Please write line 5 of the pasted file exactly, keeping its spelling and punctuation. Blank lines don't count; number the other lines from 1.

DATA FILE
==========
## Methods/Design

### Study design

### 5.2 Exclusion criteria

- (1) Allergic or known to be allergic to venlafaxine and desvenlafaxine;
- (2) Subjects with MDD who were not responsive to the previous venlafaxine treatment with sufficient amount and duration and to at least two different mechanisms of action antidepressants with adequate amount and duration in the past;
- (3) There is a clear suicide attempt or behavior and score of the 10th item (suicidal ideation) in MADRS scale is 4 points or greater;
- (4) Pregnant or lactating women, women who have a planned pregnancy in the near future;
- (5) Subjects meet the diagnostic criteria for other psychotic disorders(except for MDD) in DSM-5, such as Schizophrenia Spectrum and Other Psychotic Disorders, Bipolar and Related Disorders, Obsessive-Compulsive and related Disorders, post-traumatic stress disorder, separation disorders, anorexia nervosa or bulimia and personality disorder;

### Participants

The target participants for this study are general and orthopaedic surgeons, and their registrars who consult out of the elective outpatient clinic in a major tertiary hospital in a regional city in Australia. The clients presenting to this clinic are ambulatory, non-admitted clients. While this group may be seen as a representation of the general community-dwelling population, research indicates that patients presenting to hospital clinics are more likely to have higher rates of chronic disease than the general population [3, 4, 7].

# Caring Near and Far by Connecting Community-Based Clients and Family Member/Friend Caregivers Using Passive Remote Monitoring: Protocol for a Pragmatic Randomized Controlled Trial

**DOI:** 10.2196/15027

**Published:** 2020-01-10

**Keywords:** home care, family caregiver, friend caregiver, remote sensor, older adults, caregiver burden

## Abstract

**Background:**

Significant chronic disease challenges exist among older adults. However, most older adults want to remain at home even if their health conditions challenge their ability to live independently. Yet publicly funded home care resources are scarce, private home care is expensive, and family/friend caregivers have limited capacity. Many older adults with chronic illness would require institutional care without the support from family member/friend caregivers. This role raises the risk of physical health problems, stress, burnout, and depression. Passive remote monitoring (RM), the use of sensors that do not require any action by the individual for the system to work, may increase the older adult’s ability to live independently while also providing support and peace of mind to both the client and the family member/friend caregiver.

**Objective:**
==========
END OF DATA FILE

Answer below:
- (2) Subjects with MDD who were not responsive to the previous venlafaxine treatment with sufficient amount and duration and to at least two different mechanisms of action antidepressants with adequate amount and duration in the past;